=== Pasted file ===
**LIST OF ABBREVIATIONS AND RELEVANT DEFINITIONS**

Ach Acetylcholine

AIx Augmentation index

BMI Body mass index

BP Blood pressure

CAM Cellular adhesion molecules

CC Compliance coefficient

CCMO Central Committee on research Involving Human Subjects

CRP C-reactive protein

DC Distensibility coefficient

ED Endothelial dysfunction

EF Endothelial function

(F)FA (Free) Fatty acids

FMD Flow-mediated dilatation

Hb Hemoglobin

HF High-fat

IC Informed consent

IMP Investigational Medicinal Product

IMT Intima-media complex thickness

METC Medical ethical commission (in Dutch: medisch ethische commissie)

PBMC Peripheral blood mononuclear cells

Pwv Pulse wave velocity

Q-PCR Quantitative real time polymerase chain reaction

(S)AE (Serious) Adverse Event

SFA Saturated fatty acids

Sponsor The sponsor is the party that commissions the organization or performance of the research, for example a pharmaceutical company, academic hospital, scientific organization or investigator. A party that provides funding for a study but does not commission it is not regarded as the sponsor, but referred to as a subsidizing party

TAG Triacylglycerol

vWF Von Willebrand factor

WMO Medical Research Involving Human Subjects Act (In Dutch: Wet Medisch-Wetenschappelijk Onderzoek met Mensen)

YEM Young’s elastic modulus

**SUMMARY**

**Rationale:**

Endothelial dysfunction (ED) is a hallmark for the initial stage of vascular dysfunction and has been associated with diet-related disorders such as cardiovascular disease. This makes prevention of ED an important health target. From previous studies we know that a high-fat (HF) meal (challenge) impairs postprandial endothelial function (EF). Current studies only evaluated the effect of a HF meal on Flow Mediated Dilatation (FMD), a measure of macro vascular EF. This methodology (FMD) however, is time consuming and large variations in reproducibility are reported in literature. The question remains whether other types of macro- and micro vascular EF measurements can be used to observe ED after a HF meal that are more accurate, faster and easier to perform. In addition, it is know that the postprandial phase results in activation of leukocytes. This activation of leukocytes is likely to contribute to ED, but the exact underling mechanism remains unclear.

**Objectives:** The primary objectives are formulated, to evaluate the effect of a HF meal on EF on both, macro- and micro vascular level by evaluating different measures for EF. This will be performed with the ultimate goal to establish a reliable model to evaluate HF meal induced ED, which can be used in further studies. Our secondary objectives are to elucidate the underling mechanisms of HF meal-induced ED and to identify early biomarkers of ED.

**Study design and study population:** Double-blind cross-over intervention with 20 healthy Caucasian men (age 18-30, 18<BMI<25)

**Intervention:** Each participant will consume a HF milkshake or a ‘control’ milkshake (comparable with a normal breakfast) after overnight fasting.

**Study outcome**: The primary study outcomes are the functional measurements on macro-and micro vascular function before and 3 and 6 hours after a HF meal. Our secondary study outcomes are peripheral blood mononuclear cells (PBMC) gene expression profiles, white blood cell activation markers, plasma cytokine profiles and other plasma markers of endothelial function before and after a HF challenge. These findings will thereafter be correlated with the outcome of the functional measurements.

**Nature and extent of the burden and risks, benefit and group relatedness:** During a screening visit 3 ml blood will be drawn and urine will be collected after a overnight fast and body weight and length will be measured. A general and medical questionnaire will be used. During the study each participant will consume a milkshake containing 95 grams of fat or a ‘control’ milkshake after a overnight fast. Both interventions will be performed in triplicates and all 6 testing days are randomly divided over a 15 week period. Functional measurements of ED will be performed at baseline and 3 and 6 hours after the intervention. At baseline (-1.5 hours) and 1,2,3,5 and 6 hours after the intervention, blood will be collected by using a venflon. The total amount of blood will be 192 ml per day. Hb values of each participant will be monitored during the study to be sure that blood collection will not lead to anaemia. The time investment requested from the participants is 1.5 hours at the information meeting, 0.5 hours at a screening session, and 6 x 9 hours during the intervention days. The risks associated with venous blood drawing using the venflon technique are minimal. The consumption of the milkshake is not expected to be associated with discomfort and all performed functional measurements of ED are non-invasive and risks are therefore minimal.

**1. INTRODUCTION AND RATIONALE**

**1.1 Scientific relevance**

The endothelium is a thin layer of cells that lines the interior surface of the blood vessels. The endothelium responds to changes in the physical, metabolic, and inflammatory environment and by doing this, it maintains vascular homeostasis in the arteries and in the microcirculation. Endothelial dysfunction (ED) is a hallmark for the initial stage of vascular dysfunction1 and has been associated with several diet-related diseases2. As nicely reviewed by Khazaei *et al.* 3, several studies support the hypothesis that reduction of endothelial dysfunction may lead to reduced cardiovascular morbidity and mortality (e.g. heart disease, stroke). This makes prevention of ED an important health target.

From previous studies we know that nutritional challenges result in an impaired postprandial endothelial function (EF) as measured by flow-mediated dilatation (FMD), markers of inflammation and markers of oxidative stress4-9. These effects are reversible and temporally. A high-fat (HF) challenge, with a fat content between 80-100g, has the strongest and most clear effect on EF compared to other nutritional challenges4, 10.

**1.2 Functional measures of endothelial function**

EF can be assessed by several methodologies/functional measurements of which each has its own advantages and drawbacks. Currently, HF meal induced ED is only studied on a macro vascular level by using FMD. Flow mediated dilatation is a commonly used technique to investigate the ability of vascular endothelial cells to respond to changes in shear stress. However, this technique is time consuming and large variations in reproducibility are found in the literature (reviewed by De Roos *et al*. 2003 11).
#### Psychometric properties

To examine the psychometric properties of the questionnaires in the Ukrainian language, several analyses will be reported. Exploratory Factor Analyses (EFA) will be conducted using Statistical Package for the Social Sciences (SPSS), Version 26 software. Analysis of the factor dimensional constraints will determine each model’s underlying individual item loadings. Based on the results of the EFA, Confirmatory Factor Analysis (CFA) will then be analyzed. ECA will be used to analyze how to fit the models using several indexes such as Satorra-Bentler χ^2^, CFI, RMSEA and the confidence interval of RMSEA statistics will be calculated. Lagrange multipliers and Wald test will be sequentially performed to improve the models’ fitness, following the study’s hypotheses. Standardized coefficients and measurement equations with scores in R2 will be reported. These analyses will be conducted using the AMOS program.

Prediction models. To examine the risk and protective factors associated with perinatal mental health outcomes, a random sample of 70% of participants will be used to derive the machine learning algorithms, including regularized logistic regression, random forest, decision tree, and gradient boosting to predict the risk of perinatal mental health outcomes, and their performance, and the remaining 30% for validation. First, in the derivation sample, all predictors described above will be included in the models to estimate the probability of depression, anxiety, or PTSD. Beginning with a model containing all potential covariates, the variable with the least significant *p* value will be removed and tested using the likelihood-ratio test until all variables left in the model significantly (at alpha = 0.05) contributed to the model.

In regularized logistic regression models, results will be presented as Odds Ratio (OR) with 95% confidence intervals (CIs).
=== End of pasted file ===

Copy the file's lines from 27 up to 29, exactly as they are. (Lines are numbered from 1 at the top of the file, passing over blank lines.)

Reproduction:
TAG Triacylglycerol

vWF Von Willebrand factor

WMO Medical Research Involving Human Subjects Act (In Dutch: Wet Medisch-Wetenschappelijk Onderzoek met Mensen)